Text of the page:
Evidence for adaptive radiation from a phylogenetic study of plant defenses.

Détails

ID Serval
serval:BIB_F3E4819E679B
Type
Article: article d'un périodique ou d'un magazine.
Collection
Publications
Institution
Titre
Evidence for adaptive radiation from a phylogenetic study of plant defenses.
Périodique
Proceedings of the National Academy of Sciences of the United States of America
Auteur(s)
Agrawal A.A., Fishbein M., Halitschke R., Hastings A.P., Rabosky D.L., Rasmann S.
ISSN
1091-6490 (Electronic)
ISSN-L
0027-8424
Statut éditorial
Publié
Date de publication
2009
Peer-reviewed
Oui
Volume
106
Numéro
43
Pages
18067-18072
Langue
anglais
Résumé
One signature of adaptive radiation is a high level of trait change early during the diversification process and a plateau toward the end of the radiation. Although the study of the tempo of evolution has historically been the domain of paleontologists, recently developed phylogenetic tools allow for the rigorous examination of trait evolution in a tremendous diversity of organisms. Enemy-driven adaptive radiation was a key prediction of Ehrlich and Raven's coevolutionary hypothesis [Ehrlich PR, Raven PH (1964) Evolution 18:586-608], yet has remained largely untested. Here we examine patterns of trait evolution in 51 North American milkweed species (Asclepias), using maximum likelihood methods. We study 7 traits of the milkweeds, ranging from seed size and foliar physiological traits to defense traits (cardenolides, latex, and trichomes) previously shown to impact herbivores, including the monarch butterfly. We compare the fit of simple random-walk models of trait evolution to models that incorporate stabilizing selection (Ornstein-Ulenbeck process), as well as time-varying rates of trait evolution. Early bursts of trait evolution were implicated for 2 traits, while stabilizing selection was implicated for several others. We further modeled the relationship between trait change and species diversification while allowing rates of trait evolution to vary during the radiation. Species-rich lineages underwent a proportionately greater decline in latex and cardenolides relative to species-poor lineages, and the rate of trait change was most rapid early in the radiation. An interpretation of this result is that reduced investment in defensive traits accelerated diversification, and disproportionately so, early in the adaptive radiation of milkweeds.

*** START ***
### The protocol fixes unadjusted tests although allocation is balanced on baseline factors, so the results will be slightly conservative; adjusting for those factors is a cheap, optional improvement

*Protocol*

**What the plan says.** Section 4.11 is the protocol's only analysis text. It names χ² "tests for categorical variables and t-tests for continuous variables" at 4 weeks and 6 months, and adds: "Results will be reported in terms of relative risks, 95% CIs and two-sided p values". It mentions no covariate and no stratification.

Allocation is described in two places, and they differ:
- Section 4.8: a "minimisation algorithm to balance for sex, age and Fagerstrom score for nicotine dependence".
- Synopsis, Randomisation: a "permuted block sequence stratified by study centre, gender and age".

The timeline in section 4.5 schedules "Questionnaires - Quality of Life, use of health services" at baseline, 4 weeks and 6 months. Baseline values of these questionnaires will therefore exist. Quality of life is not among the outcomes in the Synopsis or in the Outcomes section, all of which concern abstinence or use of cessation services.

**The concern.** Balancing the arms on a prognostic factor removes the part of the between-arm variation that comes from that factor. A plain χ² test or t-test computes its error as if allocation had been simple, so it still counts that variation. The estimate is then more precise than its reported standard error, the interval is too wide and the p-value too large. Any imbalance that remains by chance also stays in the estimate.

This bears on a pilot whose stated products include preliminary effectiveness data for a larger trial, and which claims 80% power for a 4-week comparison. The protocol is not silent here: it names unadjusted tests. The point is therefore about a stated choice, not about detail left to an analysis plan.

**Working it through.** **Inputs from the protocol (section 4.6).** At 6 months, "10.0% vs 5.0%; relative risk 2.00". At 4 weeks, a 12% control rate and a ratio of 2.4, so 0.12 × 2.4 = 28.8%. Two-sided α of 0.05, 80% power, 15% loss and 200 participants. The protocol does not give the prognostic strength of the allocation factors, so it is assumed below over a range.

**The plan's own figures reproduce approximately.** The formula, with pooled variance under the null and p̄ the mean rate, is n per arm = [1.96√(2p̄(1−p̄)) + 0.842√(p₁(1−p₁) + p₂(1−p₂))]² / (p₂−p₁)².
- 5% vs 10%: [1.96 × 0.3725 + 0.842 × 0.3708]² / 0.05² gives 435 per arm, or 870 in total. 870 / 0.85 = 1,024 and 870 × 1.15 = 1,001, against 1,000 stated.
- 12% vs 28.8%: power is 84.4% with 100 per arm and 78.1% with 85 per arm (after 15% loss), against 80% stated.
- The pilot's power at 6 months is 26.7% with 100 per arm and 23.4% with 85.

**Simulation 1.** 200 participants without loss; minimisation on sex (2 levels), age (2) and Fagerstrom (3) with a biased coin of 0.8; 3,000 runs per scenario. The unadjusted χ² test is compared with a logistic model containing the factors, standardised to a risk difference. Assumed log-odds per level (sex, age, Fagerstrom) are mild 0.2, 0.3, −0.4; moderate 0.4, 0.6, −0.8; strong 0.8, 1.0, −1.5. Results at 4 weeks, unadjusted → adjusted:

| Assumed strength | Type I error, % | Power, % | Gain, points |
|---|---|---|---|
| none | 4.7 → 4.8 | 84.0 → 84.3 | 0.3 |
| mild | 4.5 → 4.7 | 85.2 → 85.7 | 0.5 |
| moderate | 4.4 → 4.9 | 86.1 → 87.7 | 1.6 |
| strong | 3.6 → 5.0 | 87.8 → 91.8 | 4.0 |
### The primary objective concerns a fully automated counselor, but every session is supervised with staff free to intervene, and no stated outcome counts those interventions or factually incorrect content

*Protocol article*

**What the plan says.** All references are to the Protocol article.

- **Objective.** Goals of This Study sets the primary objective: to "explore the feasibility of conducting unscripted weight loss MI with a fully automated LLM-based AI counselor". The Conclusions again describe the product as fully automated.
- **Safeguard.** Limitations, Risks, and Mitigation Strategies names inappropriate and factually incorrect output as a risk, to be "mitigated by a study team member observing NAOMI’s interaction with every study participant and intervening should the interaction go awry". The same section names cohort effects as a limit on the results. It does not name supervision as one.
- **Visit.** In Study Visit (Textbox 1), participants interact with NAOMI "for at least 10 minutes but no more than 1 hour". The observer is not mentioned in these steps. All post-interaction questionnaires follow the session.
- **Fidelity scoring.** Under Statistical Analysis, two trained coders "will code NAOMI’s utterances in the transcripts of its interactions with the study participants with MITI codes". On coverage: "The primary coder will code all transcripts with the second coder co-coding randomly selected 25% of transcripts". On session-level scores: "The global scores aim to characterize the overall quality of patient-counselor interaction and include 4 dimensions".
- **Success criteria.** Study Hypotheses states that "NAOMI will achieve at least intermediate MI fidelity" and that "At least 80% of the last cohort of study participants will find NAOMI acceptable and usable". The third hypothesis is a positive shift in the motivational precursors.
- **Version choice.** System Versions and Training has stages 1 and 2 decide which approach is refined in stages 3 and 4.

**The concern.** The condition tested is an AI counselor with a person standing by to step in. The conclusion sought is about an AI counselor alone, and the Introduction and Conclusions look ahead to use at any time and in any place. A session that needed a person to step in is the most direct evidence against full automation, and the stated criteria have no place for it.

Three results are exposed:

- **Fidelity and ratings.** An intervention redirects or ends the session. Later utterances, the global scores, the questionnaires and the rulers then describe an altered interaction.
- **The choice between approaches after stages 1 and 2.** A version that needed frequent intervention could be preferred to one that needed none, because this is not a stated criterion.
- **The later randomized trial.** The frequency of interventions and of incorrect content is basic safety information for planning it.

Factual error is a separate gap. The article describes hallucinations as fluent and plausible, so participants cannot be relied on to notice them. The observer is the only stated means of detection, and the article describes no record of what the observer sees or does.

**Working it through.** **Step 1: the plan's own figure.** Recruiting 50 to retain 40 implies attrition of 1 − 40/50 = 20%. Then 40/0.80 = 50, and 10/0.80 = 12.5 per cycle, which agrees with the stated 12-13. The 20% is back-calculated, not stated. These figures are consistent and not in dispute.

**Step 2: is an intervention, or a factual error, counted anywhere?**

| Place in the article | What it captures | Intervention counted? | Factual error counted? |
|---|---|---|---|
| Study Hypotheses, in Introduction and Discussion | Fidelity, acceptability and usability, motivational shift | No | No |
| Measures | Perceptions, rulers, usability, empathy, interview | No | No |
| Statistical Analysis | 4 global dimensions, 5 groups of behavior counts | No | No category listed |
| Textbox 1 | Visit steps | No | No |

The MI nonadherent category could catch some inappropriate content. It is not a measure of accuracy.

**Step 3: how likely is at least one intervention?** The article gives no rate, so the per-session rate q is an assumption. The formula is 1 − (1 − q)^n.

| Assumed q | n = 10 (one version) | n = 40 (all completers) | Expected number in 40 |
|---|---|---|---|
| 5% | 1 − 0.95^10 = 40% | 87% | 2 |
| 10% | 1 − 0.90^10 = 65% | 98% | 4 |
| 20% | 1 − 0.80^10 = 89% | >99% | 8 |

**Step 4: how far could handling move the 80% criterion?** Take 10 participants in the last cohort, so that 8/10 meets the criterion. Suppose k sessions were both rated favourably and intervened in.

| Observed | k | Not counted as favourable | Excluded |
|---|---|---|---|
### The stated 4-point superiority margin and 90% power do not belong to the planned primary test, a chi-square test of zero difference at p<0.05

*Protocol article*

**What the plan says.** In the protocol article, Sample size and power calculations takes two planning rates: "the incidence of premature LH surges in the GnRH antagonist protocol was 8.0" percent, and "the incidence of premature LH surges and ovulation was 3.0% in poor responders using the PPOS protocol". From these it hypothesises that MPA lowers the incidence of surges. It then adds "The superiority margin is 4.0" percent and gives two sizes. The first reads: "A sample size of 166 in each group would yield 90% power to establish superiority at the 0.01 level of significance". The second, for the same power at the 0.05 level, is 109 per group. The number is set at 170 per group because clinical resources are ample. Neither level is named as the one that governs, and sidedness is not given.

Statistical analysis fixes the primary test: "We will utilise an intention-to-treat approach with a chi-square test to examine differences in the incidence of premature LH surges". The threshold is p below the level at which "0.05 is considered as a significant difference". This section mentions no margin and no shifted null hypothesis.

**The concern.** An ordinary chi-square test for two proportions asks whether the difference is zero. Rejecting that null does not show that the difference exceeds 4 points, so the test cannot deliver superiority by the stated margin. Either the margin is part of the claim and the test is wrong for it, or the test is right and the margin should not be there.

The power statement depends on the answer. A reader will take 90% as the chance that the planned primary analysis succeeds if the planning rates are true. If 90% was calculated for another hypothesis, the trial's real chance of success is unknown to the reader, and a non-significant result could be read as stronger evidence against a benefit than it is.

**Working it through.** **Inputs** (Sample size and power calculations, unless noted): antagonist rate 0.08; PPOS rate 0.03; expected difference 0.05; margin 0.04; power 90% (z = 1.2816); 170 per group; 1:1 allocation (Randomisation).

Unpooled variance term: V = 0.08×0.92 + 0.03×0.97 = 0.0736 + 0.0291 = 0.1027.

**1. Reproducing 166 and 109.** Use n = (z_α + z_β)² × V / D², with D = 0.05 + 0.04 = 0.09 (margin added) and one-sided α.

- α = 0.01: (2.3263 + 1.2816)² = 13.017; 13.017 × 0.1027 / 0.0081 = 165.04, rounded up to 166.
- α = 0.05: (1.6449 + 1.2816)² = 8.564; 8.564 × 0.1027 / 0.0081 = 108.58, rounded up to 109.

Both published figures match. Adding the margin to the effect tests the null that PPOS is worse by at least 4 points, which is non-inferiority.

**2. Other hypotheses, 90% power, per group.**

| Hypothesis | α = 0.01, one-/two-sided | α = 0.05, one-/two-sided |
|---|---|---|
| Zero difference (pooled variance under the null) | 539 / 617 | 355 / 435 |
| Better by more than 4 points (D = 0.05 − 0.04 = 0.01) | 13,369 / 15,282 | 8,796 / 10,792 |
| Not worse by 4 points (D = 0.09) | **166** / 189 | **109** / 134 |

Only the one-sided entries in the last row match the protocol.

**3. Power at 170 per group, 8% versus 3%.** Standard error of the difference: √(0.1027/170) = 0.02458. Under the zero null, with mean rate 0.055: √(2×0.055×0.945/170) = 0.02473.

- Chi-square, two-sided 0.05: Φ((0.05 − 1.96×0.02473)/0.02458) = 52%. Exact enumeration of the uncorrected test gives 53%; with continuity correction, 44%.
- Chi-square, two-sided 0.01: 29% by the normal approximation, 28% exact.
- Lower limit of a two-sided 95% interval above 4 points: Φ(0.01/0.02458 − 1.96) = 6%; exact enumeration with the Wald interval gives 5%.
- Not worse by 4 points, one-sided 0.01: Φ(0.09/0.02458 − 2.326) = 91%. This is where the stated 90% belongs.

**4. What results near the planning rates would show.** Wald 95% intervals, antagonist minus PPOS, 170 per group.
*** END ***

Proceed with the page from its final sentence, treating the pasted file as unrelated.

Mots-clé
Asclepias/genetics, Genetic Speciation, Multifactorial Inheritance, Phylogeny, Selection, Genetic
Pubmed
Web of science
Open Access
Oui
Création de la notice
03/10/2011 14:39
Dernière modification de la notice
20/08/2019 17:20
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